"Hey, they want to make sure their kid is given a fair shot," Harry Meader, Irvine vice principal, said. "Sure, it might cause some stress, but I'd rather have that than a bunch of people who didn't care."
Meader said Irvine administrators have averted major conflicts about playing time by having parents sit in on a practice "to see what else their child is going against."
He said it's an effective tool that has a tendency to "take down the blinders that are sometimes created out of love."
Jack Kennedy, Edison principal, said his door is always open to parents with a gripe.
"Along with their kids, they \o7 are\f7 the school," he said. "They built the school; they keep it going. If they have a problem with something, whether it be a science teacher or a basketball coach, you have to listen."
Kennedy said he gets just as many complaints about teachers as coaches but admits: "People tend to get far more emotional when they're talking about sports. You have to try and separate the fact from the passion."
Should a high school coach who doesn't win be considered a loser?
Unlike college coaches, public school coaches cannot recruit players. They work with what's in the neighborhood. Is it realistic to blame a basketball coach for not winning because no one in the district is taller than 6-feet 3-inches?
"I had a team before with weak talent, and we got killed by this team coached by a friend of mine," Glenn said. "Then a couple years later, I had the better talent, and I beat his team. Does that mean that all of a sudden I became a better coach than him? Of course not. People are blind to one fact. You don't win without talent. Maybe it's just too logical. Maybe they don't want to believe it."
When a coach is let go for not winning, many believe it sends a message to kids that winning \o7 is\f7 the most important thing.
"I don't know what other message you can get from that," said Dr. David Selder, who has taught sports psychology for the past 20 years at San Diego State. "When high school administrators bow to community pressure, the educational objectives of sports many times become subverted. An administrator should judge a coach as a teacher, not as a winning percentage."
The only thing more disastrous for a coach than losing might be winning. Absurd? Consider Brea's Trakh and Mater Dei's boys' basketball coach, Gary McKnight.
Both took over undistinguished programs. Brea had gone 4-64 in the three seasons before Trakh's arrival in 1978. Since then, Brea has been to three Southern Section finals and won the 3-A championship in 1986.
But when Brea lost to a nationally ranked team at a tournament in New York last season, Trakh found out that parents were calling each other saying, "Well, the coach blew another one for our girls."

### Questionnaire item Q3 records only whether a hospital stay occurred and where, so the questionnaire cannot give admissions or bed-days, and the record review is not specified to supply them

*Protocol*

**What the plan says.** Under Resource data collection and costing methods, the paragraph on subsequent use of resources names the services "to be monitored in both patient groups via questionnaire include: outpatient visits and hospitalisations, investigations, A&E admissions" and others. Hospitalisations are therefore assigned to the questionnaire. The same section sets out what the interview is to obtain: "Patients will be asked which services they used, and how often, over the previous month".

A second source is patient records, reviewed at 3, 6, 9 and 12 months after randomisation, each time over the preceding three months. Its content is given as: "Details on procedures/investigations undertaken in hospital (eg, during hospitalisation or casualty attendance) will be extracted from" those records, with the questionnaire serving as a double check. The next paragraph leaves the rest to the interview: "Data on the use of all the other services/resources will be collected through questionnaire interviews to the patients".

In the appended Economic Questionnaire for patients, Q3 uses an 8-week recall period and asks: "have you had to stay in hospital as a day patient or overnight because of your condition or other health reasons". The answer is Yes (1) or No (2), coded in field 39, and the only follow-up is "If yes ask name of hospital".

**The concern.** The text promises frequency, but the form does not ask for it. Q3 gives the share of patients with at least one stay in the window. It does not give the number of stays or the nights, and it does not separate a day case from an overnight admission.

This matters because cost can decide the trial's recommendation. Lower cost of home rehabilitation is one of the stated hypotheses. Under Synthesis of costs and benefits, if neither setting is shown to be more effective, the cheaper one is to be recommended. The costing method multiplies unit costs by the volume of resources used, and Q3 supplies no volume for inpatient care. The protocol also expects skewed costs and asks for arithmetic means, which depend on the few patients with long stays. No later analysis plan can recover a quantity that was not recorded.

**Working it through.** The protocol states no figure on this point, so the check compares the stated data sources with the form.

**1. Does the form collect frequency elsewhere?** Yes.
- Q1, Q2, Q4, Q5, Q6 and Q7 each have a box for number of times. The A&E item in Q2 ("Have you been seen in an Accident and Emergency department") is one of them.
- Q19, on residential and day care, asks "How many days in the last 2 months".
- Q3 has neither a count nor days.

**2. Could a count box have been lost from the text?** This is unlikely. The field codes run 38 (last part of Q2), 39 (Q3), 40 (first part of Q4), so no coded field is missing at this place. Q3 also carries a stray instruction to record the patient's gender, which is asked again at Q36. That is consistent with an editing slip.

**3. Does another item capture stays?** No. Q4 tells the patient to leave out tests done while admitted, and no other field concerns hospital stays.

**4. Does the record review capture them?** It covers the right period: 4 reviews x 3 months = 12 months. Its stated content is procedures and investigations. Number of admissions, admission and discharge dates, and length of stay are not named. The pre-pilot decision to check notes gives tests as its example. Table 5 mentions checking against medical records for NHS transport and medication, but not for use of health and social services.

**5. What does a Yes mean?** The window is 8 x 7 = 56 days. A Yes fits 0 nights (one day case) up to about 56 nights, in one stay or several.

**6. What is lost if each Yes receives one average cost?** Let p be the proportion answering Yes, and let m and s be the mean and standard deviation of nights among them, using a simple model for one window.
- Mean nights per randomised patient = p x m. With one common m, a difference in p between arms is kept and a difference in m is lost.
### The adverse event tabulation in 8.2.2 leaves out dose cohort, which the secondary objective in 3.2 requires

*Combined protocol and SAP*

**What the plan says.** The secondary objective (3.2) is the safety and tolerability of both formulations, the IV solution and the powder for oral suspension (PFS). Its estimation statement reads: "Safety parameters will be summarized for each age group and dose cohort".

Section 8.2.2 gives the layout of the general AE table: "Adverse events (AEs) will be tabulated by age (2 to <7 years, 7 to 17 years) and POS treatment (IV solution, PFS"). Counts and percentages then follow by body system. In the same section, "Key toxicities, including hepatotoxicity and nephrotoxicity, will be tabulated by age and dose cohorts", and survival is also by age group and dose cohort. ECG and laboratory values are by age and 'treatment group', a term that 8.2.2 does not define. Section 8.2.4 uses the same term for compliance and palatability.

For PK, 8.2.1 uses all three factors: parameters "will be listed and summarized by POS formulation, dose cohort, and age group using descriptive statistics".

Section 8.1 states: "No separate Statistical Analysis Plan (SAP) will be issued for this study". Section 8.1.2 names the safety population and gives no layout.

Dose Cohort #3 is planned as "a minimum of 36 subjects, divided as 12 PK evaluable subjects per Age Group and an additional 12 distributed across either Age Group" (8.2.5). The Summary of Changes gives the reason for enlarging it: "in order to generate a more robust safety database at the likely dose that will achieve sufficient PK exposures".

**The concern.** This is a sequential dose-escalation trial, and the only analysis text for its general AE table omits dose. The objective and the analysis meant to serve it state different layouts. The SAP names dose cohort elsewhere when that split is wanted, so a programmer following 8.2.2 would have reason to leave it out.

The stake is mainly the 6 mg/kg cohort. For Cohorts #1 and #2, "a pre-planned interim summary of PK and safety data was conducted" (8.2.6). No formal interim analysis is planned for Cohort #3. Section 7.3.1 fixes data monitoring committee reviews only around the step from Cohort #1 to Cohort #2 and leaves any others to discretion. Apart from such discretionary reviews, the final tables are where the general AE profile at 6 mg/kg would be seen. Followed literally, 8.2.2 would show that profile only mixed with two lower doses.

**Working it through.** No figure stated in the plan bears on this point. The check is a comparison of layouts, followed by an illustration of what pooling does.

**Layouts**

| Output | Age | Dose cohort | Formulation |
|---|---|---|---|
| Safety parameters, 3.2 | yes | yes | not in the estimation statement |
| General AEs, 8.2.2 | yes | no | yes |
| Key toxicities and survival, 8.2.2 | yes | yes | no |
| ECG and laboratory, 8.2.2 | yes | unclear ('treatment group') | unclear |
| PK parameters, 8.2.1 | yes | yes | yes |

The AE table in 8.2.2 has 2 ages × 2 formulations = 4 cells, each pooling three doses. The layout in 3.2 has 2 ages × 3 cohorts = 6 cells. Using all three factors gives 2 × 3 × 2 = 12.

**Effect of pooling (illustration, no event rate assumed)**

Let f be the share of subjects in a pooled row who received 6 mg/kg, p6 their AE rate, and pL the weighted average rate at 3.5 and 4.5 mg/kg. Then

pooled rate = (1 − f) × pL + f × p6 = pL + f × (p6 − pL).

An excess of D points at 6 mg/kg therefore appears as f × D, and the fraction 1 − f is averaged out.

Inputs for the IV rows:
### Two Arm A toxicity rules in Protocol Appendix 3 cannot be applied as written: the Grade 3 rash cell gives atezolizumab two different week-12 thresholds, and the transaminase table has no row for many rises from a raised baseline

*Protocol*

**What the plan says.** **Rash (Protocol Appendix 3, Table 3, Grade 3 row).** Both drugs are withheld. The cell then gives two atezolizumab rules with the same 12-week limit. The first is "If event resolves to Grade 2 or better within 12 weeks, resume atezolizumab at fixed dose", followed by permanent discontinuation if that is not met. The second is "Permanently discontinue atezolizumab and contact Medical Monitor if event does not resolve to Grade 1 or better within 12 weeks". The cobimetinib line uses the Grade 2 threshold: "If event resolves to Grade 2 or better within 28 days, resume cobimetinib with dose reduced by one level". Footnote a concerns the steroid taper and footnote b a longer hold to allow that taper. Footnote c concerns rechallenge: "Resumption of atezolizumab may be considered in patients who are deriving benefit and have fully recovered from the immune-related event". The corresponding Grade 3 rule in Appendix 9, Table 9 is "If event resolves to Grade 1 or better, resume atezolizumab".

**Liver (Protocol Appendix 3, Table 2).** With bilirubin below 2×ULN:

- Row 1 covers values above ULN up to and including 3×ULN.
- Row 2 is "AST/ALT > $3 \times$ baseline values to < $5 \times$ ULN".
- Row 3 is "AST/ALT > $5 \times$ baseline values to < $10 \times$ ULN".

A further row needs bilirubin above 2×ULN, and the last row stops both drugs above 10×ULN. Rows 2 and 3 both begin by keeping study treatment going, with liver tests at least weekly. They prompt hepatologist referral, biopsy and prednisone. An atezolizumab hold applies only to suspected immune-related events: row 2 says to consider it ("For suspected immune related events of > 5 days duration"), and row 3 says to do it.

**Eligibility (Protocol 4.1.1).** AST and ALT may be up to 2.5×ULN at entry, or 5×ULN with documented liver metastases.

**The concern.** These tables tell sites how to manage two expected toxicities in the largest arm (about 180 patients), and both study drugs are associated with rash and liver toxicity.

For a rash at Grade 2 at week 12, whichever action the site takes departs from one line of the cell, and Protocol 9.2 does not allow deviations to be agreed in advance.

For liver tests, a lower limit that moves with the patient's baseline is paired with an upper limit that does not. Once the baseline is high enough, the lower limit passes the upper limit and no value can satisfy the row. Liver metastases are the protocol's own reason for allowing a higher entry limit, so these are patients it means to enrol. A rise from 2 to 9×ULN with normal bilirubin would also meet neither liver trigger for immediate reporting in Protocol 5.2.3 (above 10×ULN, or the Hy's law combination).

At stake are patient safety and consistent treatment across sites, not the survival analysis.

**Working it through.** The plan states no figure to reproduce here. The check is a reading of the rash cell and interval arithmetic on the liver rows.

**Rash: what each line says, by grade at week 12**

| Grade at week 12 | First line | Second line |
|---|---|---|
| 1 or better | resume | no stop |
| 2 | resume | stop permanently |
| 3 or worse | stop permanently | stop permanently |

Looking back, he says he enjoyed the days building the program much more. Days when there were no expectations.
"The measure of our success has become, 'Did you win the Southern Section championship?' " he said. "I try to keep my sanity with that kind of thinking, but it's hard."
McKnight talked about leaving Mater Dei two seasons ago because he was fed up with expectations at the school that anything short of a Southern Section championship was a failure. McKnight has led Mater Dei to five titles in six seasons.
"You give the people what they want, and they only want more," he said.
McKnight won his fifth Southern Section championship this season, but because his team entered the playoffs at 21-6 and in second place in the Angelus League, he said people thought of him as having an off-year.
"I go 21-6 10 years ago and they'd be marching down Bristol (Street)," he said.
What might distinguish Orange County parents from those in other areas is that they are not only willing but able to spend sizable amounts of money on their kids' sports endeavors. The median home price in Orange County is $193,563, the most expensive in California.
They have the resources to pay for any one of an army of private instructors who will teach their children everything from running to pitching a softball. They can provide excellent equipment.
"Look at the area I coach in," said Jeff Roberts, Capistrano Valley wrestling coach. "There are parents who can afford to send their kids to wrestling camps in Iowa, and they are expensive, and keep them there a month. I've been at schools that couldn't scrape enough money together to send a couple kids to a local camp. The people here can invest a lot in their kids."
To a person who has devoted this kind of support, winning is sometimes not enough. Chuck Gallo, Mater Dei football coach, has never had a losing record at the school but has had numerous players yanked out of his program and school because their parents didn't like the way Gallo was using their child's talent.